The appellants have thus raised issues of tremendous importance touching the Rules governing the practice and procedure in the Anambra State High Court on the issue and service of a writ of summons. The importance of the issues appears at first deflated by the fact that Nigeria is one and indivisible State although it is a Federation consisting of 19 States at the time the writ was issued but now 21 states. The federal set up of the country is however recognised by the provisions of the 1979 Constitution in sections 2(1) and (2); 6(1) (2) and (5); 6(a) and (b); 234(1); 236(1) and (2); 237(1) and (2) and 239. These sections provide as follows:

Section 2(1) Nigeria is one

“indivisible and indissoluble sovereign state to be known by the name of the Federal Republic of Nigeria;

(2) Nigeria shall be a Federation consisting of states and a federal capital territory.”

Section 6

(1) “The judicial powers of the Federation shall be vested in the courts to which this section relates, being courts established for the Federation”

(2) “The judicial powers of a state shall be vested in the courts to which this section relates being courts established subject as provided by the Constitution for a state”

(5) This section relates to-

(a) the Supreme Court of Nigeria

(b) the Court of Appeal

(c) The Federal High Court

(d) a High Court of a state

(e) a Sharia Court of a state

(f) a Customary Court of Appeal of a State

(g) such other courts as may be authorised by law to exercise jurisdiction on matters with respect to which the National Assembly may make laws and

(h) such other courts as may be authorised by law to exercise jurisdiction at first instance or an appeal on matters with respect to which a House of Assembly may make laws”

“The judicial powers vested in accordance with the foregoing provisions of this section

(a) shall extend, notwithstanding anything to the contrary in the Constitution, to all inherent powers and sanctions of a court of law;

(b) shall extend, to all matters between persons or between government or authority and any person in Nigeria, and to all actions proceedings relating thereto, for the determination of any question as to the civil rights and obligations of that person.”

Section 234:

(1) “There shall be a High Court for each state of the Federation”; Section 236

(1) “subject to the provisions of this constitution, and in addition to such other jurisdiction as may be conferred upon it by law, the High Court of a Stare shall have unlimited jurisdiction to hear and determine any civil proceedings in which the existence or extent of a legal right, power, duty, liability, privilege, interest, obligation or claim is in issue or to hear and determine any criminal proceedings involving or relating to any penalty, forefeiture, punishment or other liability in respect of an offence committed by any person”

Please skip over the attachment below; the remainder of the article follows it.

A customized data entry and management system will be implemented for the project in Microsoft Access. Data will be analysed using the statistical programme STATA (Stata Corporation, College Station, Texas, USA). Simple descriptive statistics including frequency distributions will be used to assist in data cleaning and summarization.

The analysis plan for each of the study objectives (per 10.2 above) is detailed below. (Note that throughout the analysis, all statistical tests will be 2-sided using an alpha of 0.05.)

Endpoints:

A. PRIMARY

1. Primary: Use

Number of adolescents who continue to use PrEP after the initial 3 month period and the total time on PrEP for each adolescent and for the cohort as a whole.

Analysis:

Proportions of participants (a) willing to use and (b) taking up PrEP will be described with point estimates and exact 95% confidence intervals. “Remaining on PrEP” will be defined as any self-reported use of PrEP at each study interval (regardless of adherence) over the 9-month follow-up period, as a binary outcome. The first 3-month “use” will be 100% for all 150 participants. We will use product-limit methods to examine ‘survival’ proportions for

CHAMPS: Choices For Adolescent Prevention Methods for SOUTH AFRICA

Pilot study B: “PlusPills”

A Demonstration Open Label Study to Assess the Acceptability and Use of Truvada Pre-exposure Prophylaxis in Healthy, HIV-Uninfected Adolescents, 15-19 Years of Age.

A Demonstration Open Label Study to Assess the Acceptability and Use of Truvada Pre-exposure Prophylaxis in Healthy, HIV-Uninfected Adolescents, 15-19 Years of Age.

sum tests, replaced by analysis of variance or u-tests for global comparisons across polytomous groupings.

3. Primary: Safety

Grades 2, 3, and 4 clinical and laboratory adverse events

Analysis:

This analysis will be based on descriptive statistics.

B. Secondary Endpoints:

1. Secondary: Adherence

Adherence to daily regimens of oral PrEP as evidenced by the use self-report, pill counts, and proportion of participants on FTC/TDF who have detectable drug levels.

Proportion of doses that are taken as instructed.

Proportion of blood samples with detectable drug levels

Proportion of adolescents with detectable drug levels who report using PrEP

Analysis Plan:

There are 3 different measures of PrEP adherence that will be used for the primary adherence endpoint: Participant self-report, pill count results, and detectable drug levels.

(2) “The reference to civil or criminal proceedings includes a reference to the proceedings which originates in the High Court of a State and those which are brought before the High Court to be dealt with by the court in exercise of its appellate or supervisory jurisdiction;”

See also  C. A. Banjo & Ors. V. Eternal Sacred Order Of Cherubim & Seraphim (1975) LLJR-SC

Section 237:

(1) “without prejudice to the generality of the provisions of section 236 of this Constitution, the competent High Court shall, to the exclusion of any other court have original jurisdiction to hear and determine any question whether any person has been validly elected to any office or to the membership of any legislative house, or whether the term of office of any person has ceased or the seat of a person in a legislative house has become vacant.

(2) in this section “competent High Court” means-

(a) in any case involving the office of president or Vice president, the Federal High Court and on the coming into force of section 262 of this Constitution, the High Court of the Federal Capital Territory established pursuant to section 263 of this Constitution;

(b) in any case involving any other office, the High Court of the State as respect which such office is established under the Constitution; and

(c) in any case involving the membership of or the seat of a person in a legislative house, the High Court of the state where the senatorial district, Federal constituency or state constituency of that member or person is situated.”

“The High Court of a state shall exercise jurisdiction vested in it by this Constitution or by any law in accordance with the practice and procedure (including the service and execution of all civil and criminal processes of the court) from time to time prescribed by the House of Assembly of the State.”

Also relevant are sections 96(1) and (2); 97 and 98 of the Sheriff and Civil Process Act Cap. 189 Vol. 6 UFN. 1958 and Sections 22 and 16 of the High Court of Eastern Nigeria applicable in Anambra State. Section 96:

(1) A writ of summons issued out of or requiring the defendant to appear at any court of a State or part of the Federation may be served on the defendant in any other state or part of the Federation;

(2) such a service may, subject to any rules of court which may be made under this Act, be effected in the same manner as if the writ was served on the defendant in the state or part of the Federation in which the writ was issued.”

Section 97:

“Every writ for summons for service under this part out of the state or part of the Federation in which it was issued shall in addition to any other endorsement or notice required by the law of such a state or part of the Federation have endorsed thereon a notice to the following effect (that is to say)

“This summons (or as the case may be) is to be served out of the……..state (or as the case may be) and in the…state (as the case may be)”

Section 98: